Charles Moore's Mailbag

Where Next if Not Lion?, Rosetta Replacement Possible, PowerPC Alive and Well, and More

Charles Moore - 2011.08.17 - Tip Jar

If Not Lion, Where Should I Go?

From Brian:

Hi Charles,

I take it from what I've read of your articles recently that you have some mixed emotions of the direction Apple has taken as of late with their computers. I'm a longtime Mac user - my first Apple was an Apple IIc that my dad brought home used when I was around 5 or 6. Our first Mac was a Mac IIsi that was still alive and kicking the day it was set out in the alley to anyone who would take it away three years ago.

From the very beginning, I cannot remember a single time where I wasn't chomping at the bit to get the new Mac OS or the latest and greatest in Apple hardware, until now. I will be the first to admit that my impressions of OS X 10.7 Lion and the latest breeds of computers from Apple may just simply be overreaction, and illogical, but still.

OS X Lion has a look and feel to me of "iPad for your laptop," and new computers coming with no recovery discs makes me feel unequipped for the inevitable system breakdown where there are no more options other than a nuke and pave or buying a new computer. But these days, it seems that really you're expected to just buy that new computer. Using Lion at the Apple Store, I felt locked down and a bit claustrophobic, and the nagging feeling the last few years that Apple computers are waiting for the chopping block as desktop and laptop machines alike have languished with a year or significantly longer with no updates seems inescapable now.

The problem is, where do I go? I suppose I could try Windows again, but there is still an extremely bitter, sour taste left in my mouth from the last time I relied on one of those. It definitely feels like it's a new day for Apple, and that they don't need customers like me anymore.


Hi Brian,

Your observations and misgivings about Lion pretty much approximate mine. I'm casually curious about Lion, but in no rush at all to upgrade. The crunch will come, of course, when some applications I want to use start requiring Lion as minimum system requirement.

Having been an iPad 2 user now for a couple of months, I can think of absolutely nothing iOS does that suits me better than the way things work in OS X 10.6 Snow Leopard, and much that I like a lot less. Consequently, making the Lion UI more like the iOS, with a lot of dumbing-down and more of the OS making control decisions for you (e.g.: autosave, autocorrect) does not appeal. And that's to say nothing of the loss of Rosetta, which is huge.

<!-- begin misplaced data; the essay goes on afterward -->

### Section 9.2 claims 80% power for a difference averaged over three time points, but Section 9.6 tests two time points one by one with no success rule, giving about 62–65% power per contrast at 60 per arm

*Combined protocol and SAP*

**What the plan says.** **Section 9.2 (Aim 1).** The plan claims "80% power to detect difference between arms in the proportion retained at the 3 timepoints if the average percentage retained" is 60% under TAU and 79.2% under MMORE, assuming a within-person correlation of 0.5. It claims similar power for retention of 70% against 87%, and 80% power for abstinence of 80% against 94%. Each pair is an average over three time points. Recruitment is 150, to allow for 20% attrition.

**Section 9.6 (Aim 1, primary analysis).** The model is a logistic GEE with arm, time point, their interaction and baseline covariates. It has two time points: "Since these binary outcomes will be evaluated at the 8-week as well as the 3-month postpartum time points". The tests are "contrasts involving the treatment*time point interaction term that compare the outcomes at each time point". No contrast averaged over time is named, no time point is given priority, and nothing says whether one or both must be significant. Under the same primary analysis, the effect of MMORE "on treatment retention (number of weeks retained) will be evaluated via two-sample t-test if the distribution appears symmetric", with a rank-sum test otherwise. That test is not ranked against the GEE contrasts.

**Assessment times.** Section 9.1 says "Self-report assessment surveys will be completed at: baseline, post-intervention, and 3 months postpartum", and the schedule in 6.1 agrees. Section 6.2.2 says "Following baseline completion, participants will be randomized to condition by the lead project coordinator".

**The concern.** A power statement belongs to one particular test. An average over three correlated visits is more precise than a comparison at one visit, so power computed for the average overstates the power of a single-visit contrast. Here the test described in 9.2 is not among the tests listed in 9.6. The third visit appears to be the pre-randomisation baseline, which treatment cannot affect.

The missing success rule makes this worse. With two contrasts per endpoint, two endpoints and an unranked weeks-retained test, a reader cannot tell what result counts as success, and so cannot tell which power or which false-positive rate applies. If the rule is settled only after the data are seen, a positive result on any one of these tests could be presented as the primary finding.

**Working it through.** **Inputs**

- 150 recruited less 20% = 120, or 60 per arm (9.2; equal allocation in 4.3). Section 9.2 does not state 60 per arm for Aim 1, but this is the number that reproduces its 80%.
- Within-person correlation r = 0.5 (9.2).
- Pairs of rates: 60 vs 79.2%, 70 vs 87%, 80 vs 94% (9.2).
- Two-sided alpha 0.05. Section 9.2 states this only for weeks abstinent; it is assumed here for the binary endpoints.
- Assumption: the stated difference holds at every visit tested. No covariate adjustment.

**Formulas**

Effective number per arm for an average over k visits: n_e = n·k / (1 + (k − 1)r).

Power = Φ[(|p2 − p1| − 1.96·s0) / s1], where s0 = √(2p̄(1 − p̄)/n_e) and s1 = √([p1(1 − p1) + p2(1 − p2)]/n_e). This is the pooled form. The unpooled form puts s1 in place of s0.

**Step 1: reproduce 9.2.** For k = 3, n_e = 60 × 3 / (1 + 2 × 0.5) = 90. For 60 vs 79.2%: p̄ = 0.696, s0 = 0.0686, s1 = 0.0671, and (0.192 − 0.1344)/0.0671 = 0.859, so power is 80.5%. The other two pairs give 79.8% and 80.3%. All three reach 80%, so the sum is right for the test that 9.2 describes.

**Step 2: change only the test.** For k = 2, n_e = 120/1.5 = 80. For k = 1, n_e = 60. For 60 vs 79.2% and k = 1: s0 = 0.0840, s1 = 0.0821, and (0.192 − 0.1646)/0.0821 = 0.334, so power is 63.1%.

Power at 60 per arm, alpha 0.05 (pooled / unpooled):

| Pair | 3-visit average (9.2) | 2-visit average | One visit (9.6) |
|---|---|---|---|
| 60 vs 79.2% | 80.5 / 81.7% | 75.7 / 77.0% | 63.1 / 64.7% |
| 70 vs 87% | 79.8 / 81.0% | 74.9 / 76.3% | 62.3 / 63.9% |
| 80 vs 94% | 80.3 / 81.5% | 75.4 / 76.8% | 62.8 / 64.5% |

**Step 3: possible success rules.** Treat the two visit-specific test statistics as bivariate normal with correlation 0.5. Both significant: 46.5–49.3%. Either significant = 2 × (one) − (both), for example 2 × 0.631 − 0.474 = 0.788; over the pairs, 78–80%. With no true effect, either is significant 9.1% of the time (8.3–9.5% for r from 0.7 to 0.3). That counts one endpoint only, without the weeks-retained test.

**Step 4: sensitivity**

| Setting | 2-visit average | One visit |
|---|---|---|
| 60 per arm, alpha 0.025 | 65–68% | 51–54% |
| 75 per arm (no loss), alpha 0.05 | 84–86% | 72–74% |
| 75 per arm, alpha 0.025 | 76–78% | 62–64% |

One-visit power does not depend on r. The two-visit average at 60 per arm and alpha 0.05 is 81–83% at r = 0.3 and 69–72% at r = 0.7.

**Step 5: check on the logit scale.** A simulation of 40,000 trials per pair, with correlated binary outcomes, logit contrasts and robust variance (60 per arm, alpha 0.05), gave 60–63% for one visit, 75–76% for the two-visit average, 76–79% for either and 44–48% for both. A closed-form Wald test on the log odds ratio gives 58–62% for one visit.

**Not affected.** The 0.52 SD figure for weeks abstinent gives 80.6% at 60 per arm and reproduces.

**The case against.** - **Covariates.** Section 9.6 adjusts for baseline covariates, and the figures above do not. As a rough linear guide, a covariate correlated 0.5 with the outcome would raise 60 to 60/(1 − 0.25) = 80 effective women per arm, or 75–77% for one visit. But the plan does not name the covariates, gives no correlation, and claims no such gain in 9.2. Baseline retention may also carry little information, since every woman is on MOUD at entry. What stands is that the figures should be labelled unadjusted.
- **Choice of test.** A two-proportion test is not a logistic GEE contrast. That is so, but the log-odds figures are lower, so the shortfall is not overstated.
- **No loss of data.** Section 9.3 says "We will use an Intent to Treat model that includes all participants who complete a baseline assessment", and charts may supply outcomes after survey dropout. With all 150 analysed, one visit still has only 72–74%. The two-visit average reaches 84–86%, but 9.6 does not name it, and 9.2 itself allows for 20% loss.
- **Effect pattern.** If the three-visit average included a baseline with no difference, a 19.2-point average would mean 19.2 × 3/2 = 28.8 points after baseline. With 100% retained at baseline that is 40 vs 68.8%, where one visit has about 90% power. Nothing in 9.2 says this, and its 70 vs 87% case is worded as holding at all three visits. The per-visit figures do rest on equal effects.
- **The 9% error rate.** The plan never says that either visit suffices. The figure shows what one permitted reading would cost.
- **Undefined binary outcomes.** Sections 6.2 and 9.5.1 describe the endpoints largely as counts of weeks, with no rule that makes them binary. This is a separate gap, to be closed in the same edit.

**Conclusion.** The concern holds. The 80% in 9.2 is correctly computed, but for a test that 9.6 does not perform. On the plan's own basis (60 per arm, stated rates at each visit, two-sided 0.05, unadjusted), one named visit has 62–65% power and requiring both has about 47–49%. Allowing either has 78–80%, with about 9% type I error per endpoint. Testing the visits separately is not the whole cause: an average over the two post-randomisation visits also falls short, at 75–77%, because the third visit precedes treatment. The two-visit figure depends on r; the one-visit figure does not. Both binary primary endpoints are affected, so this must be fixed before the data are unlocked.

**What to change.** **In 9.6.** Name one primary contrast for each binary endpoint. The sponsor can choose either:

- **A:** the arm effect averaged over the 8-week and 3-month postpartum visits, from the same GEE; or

After 19 years of using the Mac OS as the main tool of my trade, I've developed a complex ecosystem of a suite of production applications and a workflow I've developed around them. I managed to compensate for losing Classic Mode when I transitioned to OS X 10.5 Leopard, although not without sustaining a bit of a productivity hit, but Lion at this point appears to be a burned bridge too far.

The conundrum is, as you pointed out, where to jump if I decided to jump ship. Going to either Linux or Windows would involve a steep orientation curve and most likely worse compromises and inefficiencies than eventually gritting my teeth and learning to live with Lion. Windows 8, based on early reports, is afflicted with the same tabletization and touchscreen-style input disease as Lion is, while desktop Linux is spinning its wheels and losing traction in the marketplace, sinking farther and farther below a 1% market slice.

I figure that in the near term I'll probably buy one more Mac, most likely a Certified Refurbished Core "i" 13" MacBook Pro that can still boot from Snow Leopard. After that, it will remain to be seen.


It May Be Possible to Replace Rosetta

From RedZone:

Dear Mr. Moore,

I understand that many are still in uproar at the loss of Rosetta. Though I don't use PowerPC applications myself, I can completely understand the outrage at the loss of compatibility with applications that are still in use by many production houses. However, as Apple is clearly not going to reverse its decision, the only option we have is to take things into our own hands.

The answer to Rosetta is a reasonable distance away, but not as far as we think. The challenge of translation from the PPC instruction set to the Intel instruction set was solved long ago. PPC to Intel dynamic recompiling emulators have existed for quite a while now and work quite well. The challenge that lies ahead is not instruction set translation but creating some kind of virtual sandbox environment that interfaces between an existing translator and Mac OS X. The challenge is finding a way to load OS X's Mach-O executable format and handle the memory mapping and library linking that OS X would normally be responsible for. This is no small feat, but I think it's possible. Very very difficult, but possible.